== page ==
Mary Ann (Colboard) Nickerson Arnau (1806-1858) was born on October 26, 1806 to William and Mary Ann Colboard. Her father may have been the “boat man” or “mariner” recorded in Charleston city directories for 1807 and 1809. William died when Mary Ann was a young girl and her mother remarried three times: first to a Mr. White, and then to John Gurfin, and finally to James B. Swift. On October 16, 1816 Mary Ann was baptized at St. Philips Church alongside her stepsister, Sarah Eleanor Gurfin. Sarah Eleanor Gurfin and her older sister Mary Eliza Gurfin were both born deaf and mute. When their father, John Gurfin, a rigger, died by drowning, he left a large blended family. According to the records of the Charleston Orphan House, John’s death left the family destitute and “exposed to the contagion of evil society, from which they ought to be rescued.” After much deliberation, the Orphan House accepted the two deaf girls. In 1829 the sisters were sent—at public expense—to a school for the deaf in Philadelphia. Eight years later the sisters returned to Charleston. The story of the Gurfin sisters provides a rare glimpse into the world of the disabled in the antebellum South and is considered at length in Susan L. King’s article “Mary and Sarah Gurfin: Antebellum Charleston’s Response to the Needs of Two Deaf-and-Dumb Sisters,” published in the January 1997 issue of the South Carolina Historical Magazine. Sarah Eleanor and Mary Eliza Gurfin’s names both appear with their birth dates on this needlework. Since the needlework was stitched the same year as their father’s death, they may also be two of the figures dressed in mourning at the tomb in the center of the composition.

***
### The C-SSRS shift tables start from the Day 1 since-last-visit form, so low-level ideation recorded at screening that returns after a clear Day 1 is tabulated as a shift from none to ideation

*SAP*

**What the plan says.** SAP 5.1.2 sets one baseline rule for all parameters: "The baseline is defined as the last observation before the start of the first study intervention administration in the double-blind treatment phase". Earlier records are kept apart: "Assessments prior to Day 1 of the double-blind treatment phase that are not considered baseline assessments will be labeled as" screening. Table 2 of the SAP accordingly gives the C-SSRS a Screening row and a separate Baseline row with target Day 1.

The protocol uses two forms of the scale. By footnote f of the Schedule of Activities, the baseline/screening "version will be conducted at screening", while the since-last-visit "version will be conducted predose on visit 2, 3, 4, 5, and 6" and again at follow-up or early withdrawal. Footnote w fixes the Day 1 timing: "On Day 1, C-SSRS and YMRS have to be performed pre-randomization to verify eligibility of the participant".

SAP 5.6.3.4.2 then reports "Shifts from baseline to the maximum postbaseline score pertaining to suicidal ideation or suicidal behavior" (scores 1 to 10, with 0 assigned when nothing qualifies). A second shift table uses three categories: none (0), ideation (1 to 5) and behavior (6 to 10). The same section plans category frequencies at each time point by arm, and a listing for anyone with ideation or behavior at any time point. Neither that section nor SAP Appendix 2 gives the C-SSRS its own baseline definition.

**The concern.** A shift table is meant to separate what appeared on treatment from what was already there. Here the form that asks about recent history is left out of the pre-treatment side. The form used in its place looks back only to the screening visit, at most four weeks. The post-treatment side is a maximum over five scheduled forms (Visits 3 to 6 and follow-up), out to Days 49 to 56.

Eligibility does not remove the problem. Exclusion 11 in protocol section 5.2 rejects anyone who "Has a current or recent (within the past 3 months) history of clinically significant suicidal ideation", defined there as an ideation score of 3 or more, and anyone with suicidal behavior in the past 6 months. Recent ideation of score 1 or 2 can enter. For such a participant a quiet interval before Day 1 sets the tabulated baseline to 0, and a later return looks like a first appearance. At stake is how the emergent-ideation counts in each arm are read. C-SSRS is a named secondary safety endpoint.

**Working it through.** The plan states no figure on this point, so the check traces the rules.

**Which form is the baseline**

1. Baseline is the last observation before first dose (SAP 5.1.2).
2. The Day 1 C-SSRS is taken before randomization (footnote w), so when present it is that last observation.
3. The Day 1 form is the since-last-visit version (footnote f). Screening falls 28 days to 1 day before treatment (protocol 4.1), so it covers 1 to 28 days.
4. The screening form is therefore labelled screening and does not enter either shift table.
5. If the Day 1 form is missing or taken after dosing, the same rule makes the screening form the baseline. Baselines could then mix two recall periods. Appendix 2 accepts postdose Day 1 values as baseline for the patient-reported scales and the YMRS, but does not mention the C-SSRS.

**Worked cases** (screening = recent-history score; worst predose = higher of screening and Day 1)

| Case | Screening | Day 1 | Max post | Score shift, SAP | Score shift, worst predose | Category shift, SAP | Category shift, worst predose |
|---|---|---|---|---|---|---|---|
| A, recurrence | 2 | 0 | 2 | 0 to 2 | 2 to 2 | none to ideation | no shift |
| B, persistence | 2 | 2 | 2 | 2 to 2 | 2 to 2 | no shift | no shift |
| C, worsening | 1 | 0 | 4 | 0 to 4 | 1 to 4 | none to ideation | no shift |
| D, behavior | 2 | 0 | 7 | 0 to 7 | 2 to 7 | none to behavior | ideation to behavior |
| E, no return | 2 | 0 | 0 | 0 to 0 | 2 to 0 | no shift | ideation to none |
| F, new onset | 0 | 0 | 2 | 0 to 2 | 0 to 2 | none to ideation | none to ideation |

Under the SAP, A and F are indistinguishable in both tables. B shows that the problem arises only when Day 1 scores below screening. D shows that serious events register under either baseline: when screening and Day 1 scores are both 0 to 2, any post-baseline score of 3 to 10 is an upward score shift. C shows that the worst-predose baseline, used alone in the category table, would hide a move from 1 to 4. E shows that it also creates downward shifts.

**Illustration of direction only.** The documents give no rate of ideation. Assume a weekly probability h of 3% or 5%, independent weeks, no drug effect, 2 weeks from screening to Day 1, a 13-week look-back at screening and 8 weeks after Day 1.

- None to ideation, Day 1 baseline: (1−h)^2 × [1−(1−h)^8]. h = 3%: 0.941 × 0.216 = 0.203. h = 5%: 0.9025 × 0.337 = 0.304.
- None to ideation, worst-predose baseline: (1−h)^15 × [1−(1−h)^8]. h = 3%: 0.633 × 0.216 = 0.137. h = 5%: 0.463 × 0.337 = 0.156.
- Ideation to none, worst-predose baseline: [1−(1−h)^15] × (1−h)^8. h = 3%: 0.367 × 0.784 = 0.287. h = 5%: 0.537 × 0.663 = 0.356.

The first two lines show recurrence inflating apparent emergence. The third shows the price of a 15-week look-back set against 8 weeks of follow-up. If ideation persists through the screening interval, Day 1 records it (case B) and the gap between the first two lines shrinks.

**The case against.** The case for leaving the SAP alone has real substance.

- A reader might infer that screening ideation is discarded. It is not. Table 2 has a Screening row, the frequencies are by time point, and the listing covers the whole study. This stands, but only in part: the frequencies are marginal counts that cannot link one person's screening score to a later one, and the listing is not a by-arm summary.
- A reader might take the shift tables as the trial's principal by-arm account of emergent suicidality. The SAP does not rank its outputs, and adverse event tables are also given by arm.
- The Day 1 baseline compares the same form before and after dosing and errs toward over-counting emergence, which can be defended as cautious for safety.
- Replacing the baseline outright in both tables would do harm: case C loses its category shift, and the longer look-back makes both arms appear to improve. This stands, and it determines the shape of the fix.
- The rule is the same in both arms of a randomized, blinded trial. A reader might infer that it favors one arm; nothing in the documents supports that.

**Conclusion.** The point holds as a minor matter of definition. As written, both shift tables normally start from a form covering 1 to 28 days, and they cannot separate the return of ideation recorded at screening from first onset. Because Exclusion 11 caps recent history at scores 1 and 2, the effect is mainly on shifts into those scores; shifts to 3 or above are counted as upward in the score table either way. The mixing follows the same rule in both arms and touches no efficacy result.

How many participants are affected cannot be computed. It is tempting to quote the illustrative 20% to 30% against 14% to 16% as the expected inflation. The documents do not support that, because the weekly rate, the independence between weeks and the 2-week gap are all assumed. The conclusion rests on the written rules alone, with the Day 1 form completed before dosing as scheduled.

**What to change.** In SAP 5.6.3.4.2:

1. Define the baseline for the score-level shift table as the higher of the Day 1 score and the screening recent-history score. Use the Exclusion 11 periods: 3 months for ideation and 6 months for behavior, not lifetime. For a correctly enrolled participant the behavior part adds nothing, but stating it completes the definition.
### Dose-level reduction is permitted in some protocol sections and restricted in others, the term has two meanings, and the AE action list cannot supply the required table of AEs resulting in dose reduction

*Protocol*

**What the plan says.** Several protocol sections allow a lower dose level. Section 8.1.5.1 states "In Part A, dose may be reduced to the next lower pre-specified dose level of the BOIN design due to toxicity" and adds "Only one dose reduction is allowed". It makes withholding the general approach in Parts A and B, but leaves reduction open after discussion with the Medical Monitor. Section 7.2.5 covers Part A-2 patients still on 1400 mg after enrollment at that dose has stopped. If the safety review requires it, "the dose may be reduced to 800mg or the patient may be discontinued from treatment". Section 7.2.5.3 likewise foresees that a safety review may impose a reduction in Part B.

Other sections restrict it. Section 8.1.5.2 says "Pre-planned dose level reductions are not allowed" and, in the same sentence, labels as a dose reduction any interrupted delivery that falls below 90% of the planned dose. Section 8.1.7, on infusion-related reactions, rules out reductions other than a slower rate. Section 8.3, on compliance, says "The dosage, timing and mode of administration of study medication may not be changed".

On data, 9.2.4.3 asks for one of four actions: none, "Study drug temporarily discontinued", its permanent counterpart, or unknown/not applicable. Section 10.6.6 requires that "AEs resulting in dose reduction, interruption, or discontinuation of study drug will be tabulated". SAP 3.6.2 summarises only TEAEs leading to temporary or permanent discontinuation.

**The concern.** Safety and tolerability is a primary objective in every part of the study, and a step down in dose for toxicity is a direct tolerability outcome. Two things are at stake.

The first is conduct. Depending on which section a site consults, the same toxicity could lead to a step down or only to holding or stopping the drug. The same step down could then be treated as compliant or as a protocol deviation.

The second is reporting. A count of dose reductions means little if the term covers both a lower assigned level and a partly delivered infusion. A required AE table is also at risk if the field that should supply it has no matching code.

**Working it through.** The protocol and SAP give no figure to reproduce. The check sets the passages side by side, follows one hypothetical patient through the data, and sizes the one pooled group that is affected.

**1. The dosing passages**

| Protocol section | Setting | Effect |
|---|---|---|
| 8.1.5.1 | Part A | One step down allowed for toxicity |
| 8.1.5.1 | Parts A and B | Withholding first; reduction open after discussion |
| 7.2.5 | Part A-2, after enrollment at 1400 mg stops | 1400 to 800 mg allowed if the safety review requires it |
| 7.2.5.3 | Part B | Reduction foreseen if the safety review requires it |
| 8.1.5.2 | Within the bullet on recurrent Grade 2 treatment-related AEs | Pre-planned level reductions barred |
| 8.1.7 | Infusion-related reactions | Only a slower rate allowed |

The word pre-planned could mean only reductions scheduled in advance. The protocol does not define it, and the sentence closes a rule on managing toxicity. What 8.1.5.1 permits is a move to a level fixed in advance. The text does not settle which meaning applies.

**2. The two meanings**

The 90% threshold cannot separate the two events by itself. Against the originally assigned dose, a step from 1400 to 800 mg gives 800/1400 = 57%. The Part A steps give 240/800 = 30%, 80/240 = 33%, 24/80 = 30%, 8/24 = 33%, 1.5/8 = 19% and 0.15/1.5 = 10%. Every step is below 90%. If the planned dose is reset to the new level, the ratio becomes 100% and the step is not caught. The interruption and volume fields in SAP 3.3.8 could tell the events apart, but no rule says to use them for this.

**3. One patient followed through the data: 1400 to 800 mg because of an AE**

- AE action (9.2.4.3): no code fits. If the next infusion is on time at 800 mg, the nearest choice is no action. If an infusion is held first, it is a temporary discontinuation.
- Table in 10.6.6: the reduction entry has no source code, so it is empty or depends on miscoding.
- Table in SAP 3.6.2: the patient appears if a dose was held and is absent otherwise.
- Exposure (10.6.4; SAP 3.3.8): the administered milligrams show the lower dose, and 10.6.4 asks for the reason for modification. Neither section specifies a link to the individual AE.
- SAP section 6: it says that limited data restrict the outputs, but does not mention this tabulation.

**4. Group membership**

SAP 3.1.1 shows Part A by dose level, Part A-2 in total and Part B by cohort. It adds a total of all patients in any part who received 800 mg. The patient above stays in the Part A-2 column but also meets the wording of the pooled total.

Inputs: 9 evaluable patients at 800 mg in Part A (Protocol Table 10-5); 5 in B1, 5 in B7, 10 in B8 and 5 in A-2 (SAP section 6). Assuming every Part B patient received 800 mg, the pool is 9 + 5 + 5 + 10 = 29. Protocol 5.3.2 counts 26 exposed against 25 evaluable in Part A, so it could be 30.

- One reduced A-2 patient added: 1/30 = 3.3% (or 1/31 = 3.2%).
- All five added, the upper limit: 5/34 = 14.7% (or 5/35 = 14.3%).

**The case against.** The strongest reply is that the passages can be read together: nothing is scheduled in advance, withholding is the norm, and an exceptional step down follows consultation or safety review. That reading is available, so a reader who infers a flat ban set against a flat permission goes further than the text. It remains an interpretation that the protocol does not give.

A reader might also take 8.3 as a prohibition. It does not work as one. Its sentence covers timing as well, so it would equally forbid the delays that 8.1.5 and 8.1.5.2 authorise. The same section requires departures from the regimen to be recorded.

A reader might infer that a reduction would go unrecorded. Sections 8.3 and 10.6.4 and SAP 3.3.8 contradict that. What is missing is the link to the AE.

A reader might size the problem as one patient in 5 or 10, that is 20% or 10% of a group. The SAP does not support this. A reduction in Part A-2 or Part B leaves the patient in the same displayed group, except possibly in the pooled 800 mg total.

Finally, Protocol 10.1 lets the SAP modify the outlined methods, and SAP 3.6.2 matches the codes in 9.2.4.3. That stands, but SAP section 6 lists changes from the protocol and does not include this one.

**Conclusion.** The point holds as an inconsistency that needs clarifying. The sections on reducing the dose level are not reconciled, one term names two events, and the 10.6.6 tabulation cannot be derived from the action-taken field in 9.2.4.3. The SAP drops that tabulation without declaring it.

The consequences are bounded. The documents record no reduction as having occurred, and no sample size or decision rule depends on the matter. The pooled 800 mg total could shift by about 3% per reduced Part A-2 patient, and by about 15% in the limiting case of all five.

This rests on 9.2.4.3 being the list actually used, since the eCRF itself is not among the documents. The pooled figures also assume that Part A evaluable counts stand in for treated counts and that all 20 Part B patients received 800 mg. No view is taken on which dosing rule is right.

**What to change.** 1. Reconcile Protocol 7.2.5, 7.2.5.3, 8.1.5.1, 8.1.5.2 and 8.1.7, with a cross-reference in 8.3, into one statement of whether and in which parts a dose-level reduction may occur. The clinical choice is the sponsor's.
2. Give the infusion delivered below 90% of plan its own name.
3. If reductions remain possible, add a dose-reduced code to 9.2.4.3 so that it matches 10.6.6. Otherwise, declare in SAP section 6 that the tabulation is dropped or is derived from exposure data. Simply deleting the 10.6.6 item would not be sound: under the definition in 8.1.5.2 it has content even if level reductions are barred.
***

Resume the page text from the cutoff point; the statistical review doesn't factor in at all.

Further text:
Mary Ann, the artist, married shopkeeper and grocer William Nickerson in 1822 at St. Philips Church, the year after the needlework was completed. Along with the births of their four children, she recorded on the needlework Nickerson’s death in 1829, as well as her marriage the following year to the blacksmith Michael Arnau. Mary Ann (Colboard) Nickerson Arnau died in Charleston on May 31, 1858.
This needlework is a rare record of Charleston’s large but often overlooked working class – a family that included a mariner, a rigger, a grocer, and a blacksmith.